OTTAWA -- A key piece of evidence in the robocalls legal saga is deeply flawed and should be tossed out, says a lawyer representing Conservative MPs whose election wins last year are being challenged in court.
An Ekos Research survey that suggests voter-suppression tactics were widespread in the last election cannot be trusted, lawyer Ted Frankel said Friday.
"I think common sense ought to tell us, when the stakes are this high, we can't trust a survey of anonymous people 11 months later," Frankel said.
People's memories of the calls almost certainly faded during the 11 months between the time the poll was done and when the harassing and misleading calls allegedly occurred, Frankel said.
Given the flurry of telephone polls that occur during an election campaign, he added, it's entirely likely people might mistake one survey for another.
"To distinguish those details of whether I was called by Ipsos-Reid or by a party asking me if I was going to vote, or two parties, it's a lot to expect from someone," Frankel said.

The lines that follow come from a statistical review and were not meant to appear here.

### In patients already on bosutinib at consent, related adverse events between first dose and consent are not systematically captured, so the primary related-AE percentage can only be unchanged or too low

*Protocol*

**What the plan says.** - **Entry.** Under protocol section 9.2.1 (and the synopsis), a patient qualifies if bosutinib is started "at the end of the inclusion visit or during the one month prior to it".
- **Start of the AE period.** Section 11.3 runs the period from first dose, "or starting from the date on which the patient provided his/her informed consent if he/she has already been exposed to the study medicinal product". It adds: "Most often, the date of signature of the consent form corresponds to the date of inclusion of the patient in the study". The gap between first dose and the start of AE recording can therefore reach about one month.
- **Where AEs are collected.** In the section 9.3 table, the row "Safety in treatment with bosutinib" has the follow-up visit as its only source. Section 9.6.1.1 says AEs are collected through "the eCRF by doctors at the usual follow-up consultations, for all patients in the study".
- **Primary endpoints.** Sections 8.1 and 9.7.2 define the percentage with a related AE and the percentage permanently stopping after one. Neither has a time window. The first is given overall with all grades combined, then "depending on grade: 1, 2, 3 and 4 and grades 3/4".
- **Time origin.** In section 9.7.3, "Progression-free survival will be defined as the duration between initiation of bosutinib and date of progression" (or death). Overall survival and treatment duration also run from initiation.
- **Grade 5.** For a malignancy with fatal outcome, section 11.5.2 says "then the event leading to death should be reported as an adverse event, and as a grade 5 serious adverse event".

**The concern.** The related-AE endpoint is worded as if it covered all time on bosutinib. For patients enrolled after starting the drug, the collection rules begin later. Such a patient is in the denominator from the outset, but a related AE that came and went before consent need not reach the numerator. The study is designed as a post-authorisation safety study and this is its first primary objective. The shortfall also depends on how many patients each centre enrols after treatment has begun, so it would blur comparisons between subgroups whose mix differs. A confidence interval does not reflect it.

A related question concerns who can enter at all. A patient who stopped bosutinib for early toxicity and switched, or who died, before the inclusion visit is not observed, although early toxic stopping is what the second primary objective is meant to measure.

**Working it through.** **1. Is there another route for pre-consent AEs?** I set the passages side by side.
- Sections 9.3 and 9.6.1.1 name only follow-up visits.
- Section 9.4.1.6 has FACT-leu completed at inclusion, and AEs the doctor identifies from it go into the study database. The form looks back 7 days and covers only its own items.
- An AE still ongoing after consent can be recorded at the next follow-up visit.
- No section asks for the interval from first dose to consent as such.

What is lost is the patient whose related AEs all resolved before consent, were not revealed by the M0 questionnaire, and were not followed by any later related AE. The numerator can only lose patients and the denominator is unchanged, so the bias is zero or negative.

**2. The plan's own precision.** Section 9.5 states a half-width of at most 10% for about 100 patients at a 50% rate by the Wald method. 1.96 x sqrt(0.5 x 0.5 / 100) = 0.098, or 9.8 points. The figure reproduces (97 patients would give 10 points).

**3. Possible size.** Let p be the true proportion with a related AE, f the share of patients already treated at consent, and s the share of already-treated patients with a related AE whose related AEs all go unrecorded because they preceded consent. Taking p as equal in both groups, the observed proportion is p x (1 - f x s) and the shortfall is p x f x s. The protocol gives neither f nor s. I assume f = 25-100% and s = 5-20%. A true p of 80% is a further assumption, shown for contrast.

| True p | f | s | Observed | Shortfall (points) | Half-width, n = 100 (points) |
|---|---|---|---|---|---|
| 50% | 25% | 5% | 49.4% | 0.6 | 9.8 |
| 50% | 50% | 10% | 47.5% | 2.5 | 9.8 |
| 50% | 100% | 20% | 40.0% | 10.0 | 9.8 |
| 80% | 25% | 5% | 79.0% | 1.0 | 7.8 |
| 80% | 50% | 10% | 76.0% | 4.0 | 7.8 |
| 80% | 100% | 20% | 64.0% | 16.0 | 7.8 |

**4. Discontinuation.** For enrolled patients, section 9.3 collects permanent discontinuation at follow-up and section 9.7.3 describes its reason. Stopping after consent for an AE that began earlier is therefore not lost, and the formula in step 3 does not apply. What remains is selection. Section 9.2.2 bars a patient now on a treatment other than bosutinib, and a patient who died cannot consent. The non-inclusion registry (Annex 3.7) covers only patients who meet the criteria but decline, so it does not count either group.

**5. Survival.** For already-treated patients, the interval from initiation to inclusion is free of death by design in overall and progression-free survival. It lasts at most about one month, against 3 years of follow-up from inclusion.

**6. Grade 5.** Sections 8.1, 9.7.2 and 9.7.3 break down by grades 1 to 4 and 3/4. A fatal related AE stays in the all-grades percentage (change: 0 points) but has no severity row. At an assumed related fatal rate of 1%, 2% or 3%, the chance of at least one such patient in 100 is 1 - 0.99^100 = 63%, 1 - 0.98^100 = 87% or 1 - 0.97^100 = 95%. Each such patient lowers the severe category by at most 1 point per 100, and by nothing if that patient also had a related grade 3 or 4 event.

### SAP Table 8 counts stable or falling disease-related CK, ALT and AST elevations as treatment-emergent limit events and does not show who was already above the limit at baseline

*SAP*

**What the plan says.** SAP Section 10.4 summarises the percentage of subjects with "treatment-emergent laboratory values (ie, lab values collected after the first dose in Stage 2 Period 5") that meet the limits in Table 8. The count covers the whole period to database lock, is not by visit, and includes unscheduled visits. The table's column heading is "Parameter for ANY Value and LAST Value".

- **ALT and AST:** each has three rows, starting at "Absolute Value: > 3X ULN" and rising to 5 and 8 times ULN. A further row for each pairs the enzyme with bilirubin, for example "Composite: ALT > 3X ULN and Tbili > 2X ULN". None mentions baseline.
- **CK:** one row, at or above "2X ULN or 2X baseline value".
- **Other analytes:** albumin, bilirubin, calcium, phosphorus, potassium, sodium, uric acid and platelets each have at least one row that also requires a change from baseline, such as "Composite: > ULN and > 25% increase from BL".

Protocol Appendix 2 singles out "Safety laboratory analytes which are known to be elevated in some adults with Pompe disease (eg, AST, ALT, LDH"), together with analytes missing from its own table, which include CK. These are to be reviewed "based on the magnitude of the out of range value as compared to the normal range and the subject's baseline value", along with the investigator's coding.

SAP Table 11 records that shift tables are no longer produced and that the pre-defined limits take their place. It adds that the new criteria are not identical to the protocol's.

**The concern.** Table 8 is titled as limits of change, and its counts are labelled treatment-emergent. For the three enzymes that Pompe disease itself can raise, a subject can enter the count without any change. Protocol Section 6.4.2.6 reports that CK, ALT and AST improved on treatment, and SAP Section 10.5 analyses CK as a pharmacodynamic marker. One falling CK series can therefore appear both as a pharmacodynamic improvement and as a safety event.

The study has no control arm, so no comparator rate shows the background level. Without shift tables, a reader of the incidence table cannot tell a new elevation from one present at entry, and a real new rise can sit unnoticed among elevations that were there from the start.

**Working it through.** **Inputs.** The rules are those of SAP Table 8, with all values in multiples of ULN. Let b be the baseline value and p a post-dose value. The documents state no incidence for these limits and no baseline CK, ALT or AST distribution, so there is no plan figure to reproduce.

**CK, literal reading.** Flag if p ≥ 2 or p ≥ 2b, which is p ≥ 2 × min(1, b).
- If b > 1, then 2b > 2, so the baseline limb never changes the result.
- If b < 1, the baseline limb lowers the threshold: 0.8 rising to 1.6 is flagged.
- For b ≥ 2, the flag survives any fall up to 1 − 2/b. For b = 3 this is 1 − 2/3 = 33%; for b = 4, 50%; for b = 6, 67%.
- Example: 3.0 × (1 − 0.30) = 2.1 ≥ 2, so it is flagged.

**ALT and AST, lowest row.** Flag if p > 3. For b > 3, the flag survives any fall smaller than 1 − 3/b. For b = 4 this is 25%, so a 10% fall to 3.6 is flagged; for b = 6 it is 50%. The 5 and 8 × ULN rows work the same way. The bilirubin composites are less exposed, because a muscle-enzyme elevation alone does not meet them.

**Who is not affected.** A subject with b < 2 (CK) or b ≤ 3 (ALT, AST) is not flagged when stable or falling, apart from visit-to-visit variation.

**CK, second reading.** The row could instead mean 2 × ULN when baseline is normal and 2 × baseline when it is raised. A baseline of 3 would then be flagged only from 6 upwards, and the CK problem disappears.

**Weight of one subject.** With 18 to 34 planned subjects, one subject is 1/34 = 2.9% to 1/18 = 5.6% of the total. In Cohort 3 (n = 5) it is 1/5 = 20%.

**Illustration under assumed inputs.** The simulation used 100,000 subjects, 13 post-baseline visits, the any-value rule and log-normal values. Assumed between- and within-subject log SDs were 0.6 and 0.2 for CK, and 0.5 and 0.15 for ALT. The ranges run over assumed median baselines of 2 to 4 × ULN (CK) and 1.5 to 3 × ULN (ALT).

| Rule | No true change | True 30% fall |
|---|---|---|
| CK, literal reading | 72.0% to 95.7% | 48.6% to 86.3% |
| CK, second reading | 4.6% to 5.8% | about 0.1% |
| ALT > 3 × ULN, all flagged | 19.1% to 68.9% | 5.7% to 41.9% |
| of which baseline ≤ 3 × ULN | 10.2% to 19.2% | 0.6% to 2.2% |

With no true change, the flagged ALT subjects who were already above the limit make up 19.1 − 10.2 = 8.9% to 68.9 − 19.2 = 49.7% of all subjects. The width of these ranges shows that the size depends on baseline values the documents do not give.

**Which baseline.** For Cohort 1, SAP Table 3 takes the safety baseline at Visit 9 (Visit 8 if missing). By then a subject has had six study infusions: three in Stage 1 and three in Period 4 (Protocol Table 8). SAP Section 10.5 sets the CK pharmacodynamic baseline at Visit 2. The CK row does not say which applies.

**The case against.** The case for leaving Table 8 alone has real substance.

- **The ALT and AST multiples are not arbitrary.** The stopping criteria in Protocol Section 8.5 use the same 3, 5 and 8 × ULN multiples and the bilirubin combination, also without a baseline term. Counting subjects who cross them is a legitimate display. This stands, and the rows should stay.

"And it's a lot to ask this court to rely on the responses. ... It's impossible, I would suggest."
The Conservative legal team has spent much of the week trying to discredit the survey -- which points to signs of a far-reaching, targeted voter-suppression campaign aimed at non-Conservative voters during the May 2011 election -- as well as pollster Frank Graves of Ekos Research.
They have questioned Graves' donations to the federal Liberals and inconsistencies in prior court affidavits submitted as part of the case.
There was also a kerfuffle this week after it was revealed Graves -- asked to leave the courtroom during his cross-examination so lawyers could confer with the judge -- had examined the Twitter feeds of journalists who were tweeting from inside.
On Friday, Steven Shrybman, who represents eight Canadians who are challenging the election results, conveyed Graves's apology for snooping on the courtroom chat.
-- The Canadian Press